Fairhaven Historical Commission Explains Why Fort Phoenix Flag Remains at Full Staff
Residents on social media have been questioning why, in the days following the terrorist attack at the airport in Kabul, Afghanistan killed 13 U.S. service members, the flag at Fairhaven’s Fort Phoenix has remained at full staff.
A poster in a Fairhaven-related Facebook group asked on Monday morning why the flag has remained at full staff since the attack on August 28, for which the group ISIS-K has taken credit.
In a post to its Facebook page, the Fairhaven Historical Commission explained that the mechanism to raise or lower the flag is damaged.
“The Fairhaven Historical Commission is responsible for the flag that flies at Fort Phoenix. We meant no disrespect for not flying the flag at half-staff for the entire time of honor for the servicemen killed in Afghanistan,” the commission wrote in the post. “There is a problem with the pulley or ‘truck’ at the top of the pole.”
Wayne Oliveira, Chairman of the Fairhaven Historical Commission, offered an explanation on the mechanics of the flagpole, saying that a technical issue is behind the problem. The pulley at the top of the pole is damaged. When the flag is lowered, the rope pulls to the side, which would knock the pulley off of the pole completely, creating even more damage and resulting in no flag flying whatsoever.
“If we put the flag at half-staff, we chance damaging the truck further by the rope pulling on an angle, and then we cannot fly a flag at all,” the post stated. “We made the decision to leave the flag at full staff, as to not cause further damage, in honor of all who (are in) service to the United States of America.” The post also stated the commission felt it would “have been far more disrespectful” to remove the flag when able to fly it at half-staff.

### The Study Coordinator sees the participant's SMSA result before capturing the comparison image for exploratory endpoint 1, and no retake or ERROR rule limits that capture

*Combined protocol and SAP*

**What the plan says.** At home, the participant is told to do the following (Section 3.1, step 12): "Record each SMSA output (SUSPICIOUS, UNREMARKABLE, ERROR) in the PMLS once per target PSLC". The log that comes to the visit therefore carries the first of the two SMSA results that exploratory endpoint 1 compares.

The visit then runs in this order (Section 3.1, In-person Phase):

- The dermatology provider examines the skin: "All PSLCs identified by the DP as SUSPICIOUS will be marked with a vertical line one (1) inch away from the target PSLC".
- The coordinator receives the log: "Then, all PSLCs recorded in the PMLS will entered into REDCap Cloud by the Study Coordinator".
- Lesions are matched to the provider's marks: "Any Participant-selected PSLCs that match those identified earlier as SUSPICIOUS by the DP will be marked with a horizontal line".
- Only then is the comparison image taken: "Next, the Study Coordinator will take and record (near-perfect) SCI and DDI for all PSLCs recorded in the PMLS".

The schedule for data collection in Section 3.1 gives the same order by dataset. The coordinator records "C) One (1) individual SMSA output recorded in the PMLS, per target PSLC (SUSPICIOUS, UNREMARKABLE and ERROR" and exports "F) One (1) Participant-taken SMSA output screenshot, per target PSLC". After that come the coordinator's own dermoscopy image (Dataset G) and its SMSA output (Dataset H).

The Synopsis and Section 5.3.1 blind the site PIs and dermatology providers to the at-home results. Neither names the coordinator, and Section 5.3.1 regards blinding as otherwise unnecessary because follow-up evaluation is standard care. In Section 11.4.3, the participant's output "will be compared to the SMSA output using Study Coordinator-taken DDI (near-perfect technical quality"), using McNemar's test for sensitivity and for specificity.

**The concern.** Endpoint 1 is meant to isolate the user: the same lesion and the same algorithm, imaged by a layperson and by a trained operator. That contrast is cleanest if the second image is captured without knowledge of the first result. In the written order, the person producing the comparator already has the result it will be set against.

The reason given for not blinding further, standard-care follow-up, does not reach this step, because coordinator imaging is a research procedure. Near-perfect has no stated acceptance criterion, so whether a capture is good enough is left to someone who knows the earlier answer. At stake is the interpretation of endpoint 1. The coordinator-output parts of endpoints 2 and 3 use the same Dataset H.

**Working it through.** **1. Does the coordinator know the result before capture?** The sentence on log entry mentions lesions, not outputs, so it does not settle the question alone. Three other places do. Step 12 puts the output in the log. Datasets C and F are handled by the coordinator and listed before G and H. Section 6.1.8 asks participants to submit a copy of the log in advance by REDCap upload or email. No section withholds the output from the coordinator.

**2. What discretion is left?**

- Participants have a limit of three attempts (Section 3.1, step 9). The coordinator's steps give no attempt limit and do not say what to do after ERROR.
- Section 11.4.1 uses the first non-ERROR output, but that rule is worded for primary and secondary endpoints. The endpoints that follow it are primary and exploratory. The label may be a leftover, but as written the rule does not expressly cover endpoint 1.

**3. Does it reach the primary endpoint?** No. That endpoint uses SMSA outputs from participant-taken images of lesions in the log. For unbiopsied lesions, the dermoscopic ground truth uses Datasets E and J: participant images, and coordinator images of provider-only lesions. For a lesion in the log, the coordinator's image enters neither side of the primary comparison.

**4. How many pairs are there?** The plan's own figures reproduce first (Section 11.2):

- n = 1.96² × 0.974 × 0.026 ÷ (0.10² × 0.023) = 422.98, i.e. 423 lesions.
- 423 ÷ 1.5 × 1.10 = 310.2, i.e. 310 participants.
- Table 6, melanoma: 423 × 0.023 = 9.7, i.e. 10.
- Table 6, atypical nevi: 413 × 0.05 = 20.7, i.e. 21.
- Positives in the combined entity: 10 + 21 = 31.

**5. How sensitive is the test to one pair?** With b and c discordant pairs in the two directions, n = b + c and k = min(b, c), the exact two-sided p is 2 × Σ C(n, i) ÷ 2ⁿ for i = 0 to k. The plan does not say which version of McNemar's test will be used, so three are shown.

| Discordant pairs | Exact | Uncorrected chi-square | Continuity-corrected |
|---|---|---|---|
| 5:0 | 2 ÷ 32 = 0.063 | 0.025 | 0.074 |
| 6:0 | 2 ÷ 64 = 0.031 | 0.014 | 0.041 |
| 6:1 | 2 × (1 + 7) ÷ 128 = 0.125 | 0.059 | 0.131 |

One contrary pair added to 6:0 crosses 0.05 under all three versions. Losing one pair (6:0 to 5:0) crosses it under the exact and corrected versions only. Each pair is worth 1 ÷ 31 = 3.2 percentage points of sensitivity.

“We are trying to do the right thing,” said Oliveira. He explained that, to fix the pole, it comes with a substantial price tag.
“We have to get up there with a bucket truck and we will have to saw off about six inches of the pole,” explained Oliveira. “Once we do that, the flag company that we use will have to fabricate a new top for the pole at a cost of $1,200, then go back up with the bucket truck to get the cap over the pole. We estimate it will take about two to three weeks.”
It might not seem like $1,200 is a lot of money, but the commission works with a limited budget of $3,000 a year, creating a tough scenario for any financial decision.
The commission has plans to begin repairs in October, when the tourist season winds down. In the meantime, the flag will fly at full staff to continue to pay respect to those who have served and continue to serve this country.